Friday, July 20, 2012

Ride on the Kennewick and Memories of My Home Town

I have been a bit of a road warrior and have been out in the field this week. Some nice ventures but I'll stick with something short and simple for now.

I had my first ride on the Kennewick, the new ferry that is now running between Keystone on Whidbey Island and Port Townsend on the northeast corner of the Olympic Peninsula. As with all the boats in the Washington State Ferry fleet there are pictures associated with the name of the boat scattered about on the walls of the ship.

I went to 8th through 12th grade in Kennewick. Lisa is also from Kennewick and a couple of pictures were therefore close to home so to speak.

Asparagus field at Vancouver and 19th, Kennewick

Asparagus field, Vancouver and 19th, Kennewick

The above is personally fun as it is essentially across the street from Lisa's old home. The pictures sure make asparagus harvest look like fun. But as can be seen it involves lots of bending over. I am not sure it is done by kids as much as it once was. Some of my school mates harvested aspargus in the early morning before school. Asparagus fields were formerly located near where I use to live and Barbara Fouts taught me where asparagus grew wild in the canyon behind our home. That was the limit of my asparagus work.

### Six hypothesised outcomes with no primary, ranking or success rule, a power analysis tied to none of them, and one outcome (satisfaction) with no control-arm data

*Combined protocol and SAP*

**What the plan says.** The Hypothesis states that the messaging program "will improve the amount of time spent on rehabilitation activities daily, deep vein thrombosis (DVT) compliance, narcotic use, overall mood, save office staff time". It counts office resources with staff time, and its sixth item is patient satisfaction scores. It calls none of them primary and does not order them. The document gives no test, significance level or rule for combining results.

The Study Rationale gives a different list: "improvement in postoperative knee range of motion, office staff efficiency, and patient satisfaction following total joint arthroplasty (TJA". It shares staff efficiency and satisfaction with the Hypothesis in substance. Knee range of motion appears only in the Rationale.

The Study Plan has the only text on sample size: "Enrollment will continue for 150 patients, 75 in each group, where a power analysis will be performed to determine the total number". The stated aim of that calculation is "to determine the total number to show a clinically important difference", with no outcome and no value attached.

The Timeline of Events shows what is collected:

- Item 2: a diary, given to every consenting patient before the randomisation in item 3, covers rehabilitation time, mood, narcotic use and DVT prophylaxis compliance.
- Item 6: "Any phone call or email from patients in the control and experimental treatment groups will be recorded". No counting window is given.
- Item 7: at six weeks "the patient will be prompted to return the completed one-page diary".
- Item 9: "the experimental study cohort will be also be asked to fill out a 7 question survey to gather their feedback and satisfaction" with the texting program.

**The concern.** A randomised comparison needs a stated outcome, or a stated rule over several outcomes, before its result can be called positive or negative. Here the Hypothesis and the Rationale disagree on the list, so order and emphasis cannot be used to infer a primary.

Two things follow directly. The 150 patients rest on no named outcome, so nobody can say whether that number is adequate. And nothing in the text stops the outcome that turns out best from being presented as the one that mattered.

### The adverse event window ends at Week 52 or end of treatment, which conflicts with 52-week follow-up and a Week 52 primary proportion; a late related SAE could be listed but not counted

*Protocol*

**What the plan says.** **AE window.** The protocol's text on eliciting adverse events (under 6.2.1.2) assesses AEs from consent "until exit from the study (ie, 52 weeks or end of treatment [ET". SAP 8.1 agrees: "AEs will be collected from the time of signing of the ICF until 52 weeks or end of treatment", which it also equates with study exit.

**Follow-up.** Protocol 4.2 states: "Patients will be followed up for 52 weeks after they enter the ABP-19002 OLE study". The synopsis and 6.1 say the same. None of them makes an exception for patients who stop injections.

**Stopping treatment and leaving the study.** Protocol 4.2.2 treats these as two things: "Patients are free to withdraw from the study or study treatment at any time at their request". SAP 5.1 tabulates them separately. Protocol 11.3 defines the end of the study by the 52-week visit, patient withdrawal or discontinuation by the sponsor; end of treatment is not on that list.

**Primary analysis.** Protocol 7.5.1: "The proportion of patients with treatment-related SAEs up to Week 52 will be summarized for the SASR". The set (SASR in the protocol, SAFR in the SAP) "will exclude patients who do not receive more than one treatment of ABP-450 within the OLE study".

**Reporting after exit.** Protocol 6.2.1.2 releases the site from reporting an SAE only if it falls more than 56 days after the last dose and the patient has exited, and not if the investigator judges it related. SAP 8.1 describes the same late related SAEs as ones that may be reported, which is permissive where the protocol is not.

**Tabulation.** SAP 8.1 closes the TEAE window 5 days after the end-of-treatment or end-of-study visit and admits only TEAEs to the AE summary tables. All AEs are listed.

Pasco-Kennewick Bridge

I did not know that the Old Bridge as we called it was originally called the Yellowstone Trail Bridge. It was named for a trail between Spokane and Walla Walla. A couple of cool things about the bridge. It was built without tax dollars in 1921-1922 and was the first link across the Columbia in Washington State alone. Tolls collected paid off the bridge by 1931. This bridge was a right-of-passage for young drivers: it was very narrow and you had better be good at maintaining a straight drive line when crossing. The bridge was replaced in 1978 by a much wider span. For a about ten years the old bridge remained as there was an effort by a few folks to save it for historic reasons, but those efforts failed and the steel was removed.


Anonymous said...

If you want to look into the Yellowstone Trail a bit more, it is a fascinating piece of transportation history and gave the name to the bridge:

Gene said...

Thanks for posting the familiar pics. Picking any kind of fruit was the early summer ritual. Great photo of the old bridge, and it was indeed a rite of passage to make the crossing from Kennewick to pictures of Jump Off Joe Butte?